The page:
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Costa Rican lab to test plasma space rocket

July 20, 2006

By John McPhaul

LIBERIA, Costa Rica (Reuters) – Better known for coffee,
surfing and jungles, tiny tropical Costa Rica is now home to
scientists working on a plasma rocket engine they hope will
slash travel times to the moon and beyond.

Led by Costa Rican-born former NASA space shuttle astronaut
Franklin Chang-Diaz, the Houston-based Ad Astra Rocket Company
inaugurated a site last weekend in the Central American nation
to test rocket components.

The company hopes to sell the finished rocket engine,
propelled by super-hot plasma, to NASA for moon trips planned
for the next decade and an eventual lunar space station.

Scientists believe rockets that run on plasma, the stuff
that makes stars shine, will be faster than rockets currently
used in space travel.

Considered the fourth state of matter because it is neither
a solid, liquid or gas, plasma is a high energy form of matter
that can reach millions of degrees, making it a potentially
powerful fuel.

Closer to home, plasma is found in lightning bolts and neon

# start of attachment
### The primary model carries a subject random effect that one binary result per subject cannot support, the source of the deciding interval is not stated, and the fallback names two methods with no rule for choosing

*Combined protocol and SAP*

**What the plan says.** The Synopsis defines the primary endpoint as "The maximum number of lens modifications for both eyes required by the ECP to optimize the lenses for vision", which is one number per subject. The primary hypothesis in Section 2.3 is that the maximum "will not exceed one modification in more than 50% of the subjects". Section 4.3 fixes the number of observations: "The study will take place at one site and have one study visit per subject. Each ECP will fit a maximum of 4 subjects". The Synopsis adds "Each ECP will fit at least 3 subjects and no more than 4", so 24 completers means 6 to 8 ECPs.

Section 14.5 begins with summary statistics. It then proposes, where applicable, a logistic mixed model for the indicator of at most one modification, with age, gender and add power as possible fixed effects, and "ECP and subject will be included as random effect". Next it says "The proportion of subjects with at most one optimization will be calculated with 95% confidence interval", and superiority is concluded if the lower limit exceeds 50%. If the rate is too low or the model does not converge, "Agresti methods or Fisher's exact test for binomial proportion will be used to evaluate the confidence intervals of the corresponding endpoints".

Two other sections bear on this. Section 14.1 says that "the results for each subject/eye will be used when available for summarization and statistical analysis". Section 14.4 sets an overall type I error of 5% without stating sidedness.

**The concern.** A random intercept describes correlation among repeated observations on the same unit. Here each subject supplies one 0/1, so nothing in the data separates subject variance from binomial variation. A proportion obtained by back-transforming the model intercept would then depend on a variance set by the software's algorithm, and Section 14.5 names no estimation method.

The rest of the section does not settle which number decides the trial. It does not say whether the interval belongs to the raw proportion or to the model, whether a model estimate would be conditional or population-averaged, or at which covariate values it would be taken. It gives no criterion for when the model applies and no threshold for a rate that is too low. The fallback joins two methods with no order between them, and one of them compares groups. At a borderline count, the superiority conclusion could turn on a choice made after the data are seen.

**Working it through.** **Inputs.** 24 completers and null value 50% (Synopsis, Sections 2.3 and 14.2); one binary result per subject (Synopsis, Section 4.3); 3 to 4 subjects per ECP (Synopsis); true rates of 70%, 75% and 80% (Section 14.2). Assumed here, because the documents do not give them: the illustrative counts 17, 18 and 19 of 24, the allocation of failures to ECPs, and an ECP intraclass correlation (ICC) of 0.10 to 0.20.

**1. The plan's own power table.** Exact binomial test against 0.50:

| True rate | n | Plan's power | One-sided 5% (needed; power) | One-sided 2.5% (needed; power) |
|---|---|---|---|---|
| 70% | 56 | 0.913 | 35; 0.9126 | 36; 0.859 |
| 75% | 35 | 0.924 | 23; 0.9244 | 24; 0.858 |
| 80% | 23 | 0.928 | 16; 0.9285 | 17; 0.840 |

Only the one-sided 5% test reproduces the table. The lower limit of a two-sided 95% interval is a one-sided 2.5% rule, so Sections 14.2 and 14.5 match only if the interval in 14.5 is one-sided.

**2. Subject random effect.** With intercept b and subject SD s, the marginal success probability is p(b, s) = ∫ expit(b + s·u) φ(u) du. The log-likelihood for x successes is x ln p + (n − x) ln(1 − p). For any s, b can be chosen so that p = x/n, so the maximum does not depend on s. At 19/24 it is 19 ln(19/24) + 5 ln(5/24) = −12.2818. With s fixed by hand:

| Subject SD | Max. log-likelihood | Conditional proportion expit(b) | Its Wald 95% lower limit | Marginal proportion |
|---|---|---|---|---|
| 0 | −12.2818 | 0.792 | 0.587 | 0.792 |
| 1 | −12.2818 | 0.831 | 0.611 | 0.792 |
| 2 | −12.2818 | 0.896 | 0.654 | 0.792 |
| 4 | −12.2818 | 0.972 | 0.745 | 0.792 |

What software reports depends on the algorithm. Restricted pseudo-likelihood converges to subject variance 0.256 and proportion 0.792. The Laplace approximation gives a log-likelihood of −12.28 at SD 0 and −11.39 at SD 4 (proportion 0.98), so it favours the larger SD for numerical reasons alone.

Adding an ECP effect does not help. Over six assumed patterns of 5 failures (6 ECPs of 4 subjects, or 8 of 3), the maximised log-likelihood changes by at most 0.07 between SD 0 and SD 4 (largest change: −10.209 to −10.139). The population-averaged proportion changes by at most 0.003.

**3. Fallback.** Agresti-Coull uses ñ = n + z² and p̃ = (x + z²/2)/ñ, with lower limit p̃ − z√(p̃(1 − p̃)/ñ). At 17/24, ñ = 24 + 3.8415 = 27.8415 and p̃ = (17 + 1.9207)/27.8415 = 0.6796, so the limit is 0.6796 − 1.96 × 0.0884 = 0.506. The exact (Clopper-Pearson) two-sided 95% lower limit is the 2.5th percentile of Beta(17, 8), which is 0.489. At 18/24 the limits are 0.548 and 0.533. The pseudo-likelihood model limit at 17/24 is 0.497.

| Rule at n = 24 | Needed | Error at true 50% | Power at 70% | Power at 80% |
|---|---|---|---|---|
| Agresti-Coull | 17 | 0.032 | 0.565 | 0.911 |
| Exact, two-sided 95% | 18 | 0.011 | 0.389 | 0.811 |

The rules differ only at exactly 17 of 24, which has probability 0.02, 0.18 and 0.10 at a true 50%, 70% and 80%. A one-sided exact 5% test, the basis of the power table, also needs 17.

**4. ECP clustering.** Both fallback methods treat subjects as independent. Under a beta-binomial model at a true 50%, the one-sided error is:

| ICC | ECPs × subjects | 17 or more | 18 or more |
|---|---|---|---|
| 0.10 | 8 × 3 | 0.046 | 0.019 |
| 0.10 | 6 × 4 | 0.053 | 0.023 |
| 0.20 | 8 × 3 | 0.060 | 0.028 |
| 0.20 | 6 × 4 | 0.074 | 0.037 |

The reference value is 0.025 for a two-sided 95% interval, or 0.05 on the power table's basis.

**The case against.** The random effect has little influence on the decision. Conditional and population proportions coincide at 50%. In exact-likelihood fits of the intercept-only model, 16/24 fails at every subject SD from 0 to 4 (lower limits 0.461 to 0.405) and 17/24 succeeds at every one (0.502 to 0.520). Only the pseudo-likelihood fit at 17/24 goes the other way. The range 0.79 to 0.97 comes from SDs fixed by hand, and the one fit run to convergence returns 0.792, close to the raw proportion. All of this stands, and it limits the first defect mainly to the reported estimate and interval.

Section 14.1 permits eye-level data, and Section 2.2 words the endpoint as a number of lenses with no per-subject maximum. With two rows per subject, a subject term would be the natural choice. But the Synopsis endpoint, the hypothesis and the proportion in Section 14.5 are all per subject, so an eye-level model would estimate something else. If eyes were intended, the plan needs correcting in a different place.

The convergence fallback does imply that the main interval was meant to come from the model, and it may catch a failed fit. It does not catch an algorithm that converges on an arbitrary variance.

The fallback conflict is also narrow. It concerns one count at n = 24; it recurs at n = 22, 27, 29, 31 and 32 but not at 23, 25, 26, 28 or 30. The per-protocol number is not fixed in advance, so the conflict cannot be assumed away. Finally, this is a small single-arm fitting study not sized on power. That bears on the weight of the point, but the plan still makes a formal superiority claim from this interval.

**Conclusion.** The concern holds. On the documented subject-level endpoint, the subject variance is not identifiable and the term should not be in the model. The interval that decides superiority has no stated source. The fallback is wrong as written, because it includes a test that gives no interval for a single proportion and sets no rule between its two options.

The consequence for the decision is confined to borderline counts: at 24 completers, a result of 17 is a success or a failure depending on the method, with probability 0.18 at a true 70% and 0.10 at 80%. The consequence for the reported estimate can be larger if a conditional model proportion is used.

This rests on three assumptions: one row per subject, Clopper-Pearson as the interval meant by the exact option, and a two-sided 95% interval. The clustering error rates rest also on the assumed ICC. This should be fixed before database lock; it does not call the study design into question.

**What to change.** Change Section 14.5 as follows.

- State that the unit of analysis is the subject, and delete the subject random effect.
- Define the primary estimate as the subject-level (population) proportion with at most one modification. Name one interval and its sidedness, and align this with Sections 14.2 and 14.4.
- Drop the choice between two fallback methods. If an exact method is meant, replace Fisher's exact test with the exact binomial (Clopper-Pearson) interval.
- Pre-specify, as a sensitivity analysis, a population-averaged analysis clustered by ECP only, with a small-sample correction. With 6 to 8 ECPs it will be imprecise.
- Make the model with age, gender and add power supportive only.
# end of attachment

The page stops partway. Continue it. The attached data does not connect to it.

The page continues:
signs.

Chang-Diaz said he located the laboratory in the Costa
Rican town of Liberia with the hope it will plant the seeds of
space-age industry in a developing country that depends on
tourism for much of its income.

“Eventually as our people learn from experience they could
design components, and that would become intellectual property
of Costa Rica,” Chang-Diaz said in a recent interview.

The extreme power of his proposed rocket, which uses
Variable Specific-Impulse Magnetoplasma Rocket, or VASIMR,
technology, conceived in the 1970s, could eventually cut travel
time to Mars by about a third, he said.

Chang-Diaz, a physicist, helped develop VASIMR during
several space shuttle missions after he joined NASA in the
1980s.

A prototype of the rocket, to be built in Ad Astra’s
Houston laboratory, should be completed by the end of 2007 with
a price tag of $10 million.

Ad Astra hopes to unveil two operational rockets by the end
of 2010 and 2011 at a cost of $150 million.


Source: reuters



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